Earlier this month several area legislators introduced a state grant program for law enforcement agencies to purchase or upgrade body cameras.
The bill would also provide standards for the use of body camera purchases under the grant.
“Body cameras have a number of public safety benefits including increasing officer safety, providing evidence for trials, and increasing transparency between communities and law enforcement,” Rep. Tip McGuire, D-Kenosha, a former prosecutor in both Kenosha and Milwaukee counties, stated in a news release.
“However, the upfront cost of body cameras is significant. This program would ensure that any municipality that wants the benefits of body cameras can access them.”
Rep. Greta Neubauer, D-Racine, echoed his comments saying, “Body cameras are a critical tool that can yield essential insights, transparency, and accountability in encounters between the public and law enforcement officers.”
“This bill is designed to make it easier for police departments throughout Wisconsin to deploy this technology for the safety of everyone in our community.”
LRB-5787 would create a grant of up to $1 million for law enforcement agencies to purchase or upgrade body cameras. The grants would be outright, not matching. The bill does not set limits on how much one agency could receive; that would be determined by the Wisconsin Department of Justice, which would administer the program.
In Racine County, there have been two highly scrutinized police involved shooting – Donte Shannon on Jan. 17, 2018 and Tyrese West on June 15, 2019.
In the case of Shannon’s death, the Racine officers did not have body cameras at the time of the 2018 shooting. In the case of West’s death, the officer had a body camera but he didn’t turn it on. New technology would have prevented that because now many of the cameras automatically turn on if squad lights are turned on or if the car is going at least 75 miles per hour.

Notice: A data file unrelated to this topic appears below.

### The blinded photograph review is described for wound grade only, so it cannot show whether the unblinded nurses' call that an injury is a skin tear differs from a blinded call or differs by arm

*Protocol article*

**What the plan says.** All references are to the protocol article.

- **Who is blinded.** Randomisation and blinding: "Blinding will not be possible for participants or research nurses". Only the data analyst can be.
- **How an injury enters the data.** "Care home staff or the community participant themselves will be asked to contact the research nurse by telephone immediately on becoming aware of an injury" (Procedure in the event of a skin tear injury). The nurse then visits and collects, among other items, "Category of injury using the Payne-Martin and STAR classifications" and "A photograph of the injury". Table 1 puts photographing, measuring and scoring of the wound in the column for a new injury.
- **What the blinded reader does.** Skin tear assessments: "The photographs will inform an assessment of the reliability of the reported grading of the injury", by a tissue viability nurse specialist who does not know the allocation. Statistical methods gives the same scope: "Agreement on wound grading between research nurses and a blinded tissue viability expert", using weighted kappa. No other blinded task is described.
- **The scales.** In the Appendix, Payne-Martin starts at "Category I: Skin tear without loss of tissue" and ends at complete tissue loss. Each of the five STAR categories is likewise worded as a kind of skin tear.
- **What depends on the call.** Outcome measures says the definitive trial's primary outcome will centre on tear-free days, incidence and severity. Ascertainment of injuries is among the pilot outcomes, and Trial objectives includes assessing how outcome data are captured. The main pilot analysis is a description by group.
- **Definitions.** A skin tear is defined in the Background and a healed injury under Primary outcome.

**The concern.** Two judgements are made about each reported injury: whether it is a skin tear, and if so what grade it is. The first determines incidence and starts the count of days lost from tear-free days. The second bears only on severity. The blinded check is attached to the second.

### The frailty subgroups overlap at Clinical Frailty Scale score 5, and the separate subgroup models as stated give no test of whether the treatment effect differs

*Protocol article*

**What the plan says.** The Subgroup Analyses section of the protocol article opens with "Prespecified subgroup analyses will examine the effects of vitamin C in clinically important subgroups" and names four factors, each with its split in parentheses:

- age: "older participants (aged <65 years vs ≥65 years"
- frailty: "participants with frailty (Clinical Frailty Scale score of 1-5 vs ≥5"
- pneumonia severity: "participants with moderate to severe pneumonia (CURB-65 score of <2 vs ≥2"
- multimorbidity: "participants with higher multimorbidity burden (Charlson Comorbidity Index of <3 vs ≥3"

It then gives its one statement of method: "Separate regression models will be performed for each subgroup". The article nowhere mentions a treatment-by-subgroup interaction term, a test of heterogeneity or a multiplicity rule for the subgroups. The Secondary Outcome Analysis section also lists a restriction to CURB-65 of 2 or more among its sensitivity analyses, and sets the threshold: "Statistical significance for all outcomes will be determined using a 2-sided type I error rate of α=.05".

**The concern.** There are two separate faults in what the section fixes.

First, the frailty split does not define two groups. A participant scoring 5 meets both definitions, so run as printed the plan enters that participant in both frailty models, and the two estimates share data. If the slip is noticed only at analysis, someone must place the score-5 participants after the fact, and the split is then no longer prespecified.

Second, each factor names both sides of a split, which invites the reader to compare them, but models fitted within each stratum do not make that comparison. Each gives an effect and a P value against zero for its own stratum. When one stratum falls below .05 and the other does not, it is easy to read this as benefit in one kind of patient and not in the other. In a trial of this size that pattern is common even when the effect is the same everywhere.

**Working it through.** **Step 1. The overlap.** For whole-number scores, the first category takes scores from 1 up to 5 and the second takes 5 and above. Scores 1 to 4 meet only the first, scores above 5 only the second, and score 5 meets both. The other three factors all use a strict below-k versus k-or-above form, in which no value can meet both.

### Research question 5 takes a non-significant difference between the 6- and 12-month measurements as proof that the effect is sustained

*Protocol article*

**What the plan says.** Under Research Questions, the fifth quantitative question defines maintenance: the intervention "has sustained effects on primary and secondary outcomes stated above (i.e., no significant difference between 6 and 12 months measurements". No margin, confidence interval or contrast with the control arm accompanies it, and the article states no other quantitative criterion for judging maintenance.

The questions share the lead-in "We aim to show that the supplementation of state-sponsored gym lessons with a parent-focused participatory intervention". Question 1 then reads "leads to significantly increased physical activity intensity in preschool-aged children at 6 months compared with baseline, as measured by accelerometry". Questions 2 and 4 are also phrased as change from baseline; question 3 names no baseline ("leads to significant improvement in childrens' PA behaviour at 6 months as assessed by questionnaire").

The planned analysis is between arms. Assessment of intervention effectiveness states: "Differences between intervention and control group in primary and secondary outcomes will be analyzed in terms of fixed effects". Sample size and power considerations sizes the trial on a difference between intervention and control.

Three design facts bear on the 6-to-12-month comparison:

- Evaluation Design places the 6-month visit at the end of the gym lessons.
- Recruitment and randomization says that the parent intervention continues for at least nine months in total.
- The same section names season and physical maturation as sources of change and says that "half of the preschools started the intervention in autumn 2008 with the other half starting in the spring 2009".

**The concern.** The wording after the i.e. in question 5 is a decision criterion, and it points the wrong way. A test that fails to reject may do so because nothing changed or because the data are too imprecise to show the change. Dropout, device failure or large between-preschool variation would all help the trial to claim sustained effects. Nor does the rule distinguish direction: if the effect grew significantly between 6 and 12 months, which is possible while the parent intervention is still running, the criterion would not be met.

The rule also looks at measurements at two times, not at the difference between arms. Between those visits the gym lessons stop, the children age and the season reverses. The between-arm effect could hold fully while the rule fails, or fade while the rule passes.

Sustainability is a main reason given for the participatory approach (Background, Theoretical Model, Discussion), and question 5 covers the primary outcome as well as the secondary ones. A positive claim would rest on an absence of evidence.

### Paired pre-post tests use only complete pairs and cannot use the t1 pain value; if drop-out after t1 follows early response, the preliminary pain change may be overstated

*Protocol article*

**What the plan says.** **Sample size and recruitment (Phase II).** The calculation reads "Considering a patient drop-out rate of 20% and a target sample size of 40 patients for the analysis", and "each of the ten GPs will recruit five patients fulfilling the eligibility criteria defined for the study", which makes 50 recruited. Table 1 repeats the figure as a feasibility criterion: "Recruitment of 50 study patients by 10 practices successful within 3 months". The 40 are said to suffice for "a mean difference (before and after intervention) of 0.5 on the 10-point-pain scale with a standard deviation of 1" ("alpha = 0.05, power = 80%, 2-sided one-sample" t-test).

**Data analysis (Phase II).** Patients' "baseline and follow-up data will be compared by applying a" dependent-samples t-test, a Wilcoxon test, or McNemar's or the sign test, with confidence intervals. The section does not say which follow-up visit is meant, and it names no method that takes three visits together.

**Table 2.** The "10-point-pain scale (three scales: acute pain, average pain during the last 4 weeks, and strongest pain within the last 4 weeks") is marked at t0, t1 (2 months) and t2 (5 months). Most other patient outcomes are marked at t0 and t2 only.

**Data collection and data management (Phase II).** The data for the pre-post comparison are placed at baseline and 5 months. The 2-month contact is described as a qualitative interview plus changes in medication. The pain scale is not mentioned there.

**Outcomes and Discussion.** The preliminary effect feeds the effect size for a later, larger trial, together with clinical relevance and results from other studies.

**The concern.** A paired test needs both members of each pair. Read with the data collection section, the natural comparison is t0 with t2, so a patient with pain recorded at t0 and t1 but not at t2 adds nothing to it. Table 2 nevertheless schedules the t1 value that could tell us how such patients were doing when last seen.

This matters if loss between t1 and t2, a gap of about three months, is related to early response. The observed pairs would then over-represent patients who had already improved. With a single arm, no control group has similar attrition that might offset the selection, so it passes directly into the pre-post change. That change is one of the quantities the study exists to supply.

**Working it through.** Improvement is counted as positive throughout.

While there were thorough investigations done for both shootings, there are still many things we can never really know. Body camera footage would have been one of the only ways to truly know what officers saw.
Since that time, the coronavirus has hit our entire nation.
Everyone’s budget is going to be tight after the pandemic passes. But this grant shouldn’t go by the wayside.
It continues to be vital for law enforcement to have body cameras. It helps in court because the video will not lie and it builds trust with the public.
It’s for the safety of everyone in the community.
Catch the latest in Opinion
Get opinion pieces, letters and editorials sent directly to your inbox weekly!